Last Updated: Friday, 29 August 2014, 14:18 GMT

Russian child-pornography complaints hit 5,000 on first day under new Internet law

Publisher Radio Free Europe/Radio Liberty
Publication Date 2 November 2012
Cite as Radio Free Europe/Radio Liberty, Russian child-pornography complaints hit 5,000 on first day under new Internet law, 2 November 2012, available at: http://www.refworld.org/docid/509b8b0ec.html [accessed 30 August 2014]
DisclaimerThis is not a UNHCR publication. UNHCR is not responsible for, nor does it necessarily endorse, its content. Any views expressed are solely those of the author or publisher and do not necessarily reflect those of UNHCR, the United Nations or its Member States.

November 02, 2012

The Russian-language edition of the online encyclopedia Wikipedia made itself temporarily unavailable to users to protest the law on the Internet that has gone into force..The Russian-language edition of the online encyclopedia Wikipedia made itself temporarily unavailable to users to protest the law on the Internet that has gone into force..

Russia says it has received 5,000 reports of child pornography on the Internet in the first 24 hours under a new law blacklisting websites for inappropriate content.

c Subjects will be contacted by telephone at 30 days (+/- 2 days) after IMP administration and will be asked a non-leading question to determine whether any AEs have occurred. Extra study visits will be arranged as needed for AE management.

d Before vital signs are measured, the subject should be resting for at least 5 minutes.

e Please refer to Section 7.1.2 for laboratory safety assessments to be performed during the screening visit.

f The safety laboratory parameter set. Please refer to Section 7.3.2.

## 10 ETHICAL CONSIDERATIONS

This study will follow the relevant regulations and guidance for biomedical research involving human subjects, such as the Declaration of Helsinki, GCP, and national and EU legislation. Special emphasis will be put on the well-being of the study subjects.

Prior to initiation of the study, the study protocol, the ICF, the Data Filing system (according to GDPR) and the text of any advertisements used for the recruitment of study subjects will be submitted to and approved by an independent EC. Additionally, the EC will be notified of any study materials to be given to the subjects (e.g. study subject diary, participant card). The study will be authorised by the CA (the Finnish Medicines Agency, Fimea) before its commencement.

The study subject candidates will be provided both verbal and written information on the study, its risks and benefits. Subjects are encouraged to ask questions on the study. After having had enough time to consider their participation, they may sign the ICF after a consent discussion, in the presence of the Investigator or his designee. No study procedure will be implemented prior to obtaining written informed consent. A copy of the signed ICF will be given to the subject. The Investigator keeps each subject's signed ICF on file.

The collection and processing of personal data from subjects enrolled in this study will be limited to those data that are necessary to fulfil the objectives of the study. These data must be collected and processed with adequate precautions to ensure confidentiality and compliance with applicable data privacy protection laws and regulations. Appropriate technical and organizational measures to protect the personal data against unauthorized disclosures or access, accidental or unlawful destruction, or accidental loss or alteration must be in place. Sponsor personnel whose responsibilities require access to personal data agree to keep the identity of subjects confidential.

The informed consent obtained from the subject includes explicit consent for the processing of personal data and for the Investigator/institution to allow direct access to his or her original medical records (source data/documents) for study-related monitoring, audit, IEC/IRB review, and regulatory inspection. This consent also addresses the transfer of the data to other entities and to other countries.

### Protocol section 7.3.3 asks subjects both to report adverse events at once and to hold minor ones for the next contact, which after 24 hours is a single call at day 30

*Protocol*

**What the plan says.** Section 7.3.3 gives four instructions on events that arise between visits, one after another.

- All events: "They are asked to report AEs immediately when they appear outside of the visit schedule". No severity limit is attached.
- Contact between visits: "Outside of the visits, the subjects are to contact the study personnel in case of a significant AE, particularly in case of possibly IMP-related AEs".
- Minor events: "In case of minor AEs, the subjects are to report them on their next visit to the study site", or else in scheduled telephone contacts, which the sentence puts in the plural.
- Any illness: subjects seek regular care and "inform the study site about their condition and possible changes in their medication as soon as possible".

Officials at Roskomnadzor, the federal monitoring service for mass media and communications, said on November 2 they were surprised by the large number of complaints.

But they added that nearly 96 percent of the warnings proved to be unfounded.

A spokesman said 10 Internet service providers had already been asked to contact the owners of offending sites and remove the content within 48 hours.

Russian officials say the law is aimed at protecting children from pornography and web content encouraging drug use or suicide.

But activists say the new law may be used as a pretext for shutting down websites seen as critical of the government.

Based on reporting by Interfax and Lenta.ru

Link to original story on RFE/RL website

Copyright notice: Copyright (c) 2007-2009. RFE/RL, Inc. Reprinted with the permission of Radio Free Europe/Radio Liberty, 1201 Connecticut Ave., N.W. Washington DC 20036

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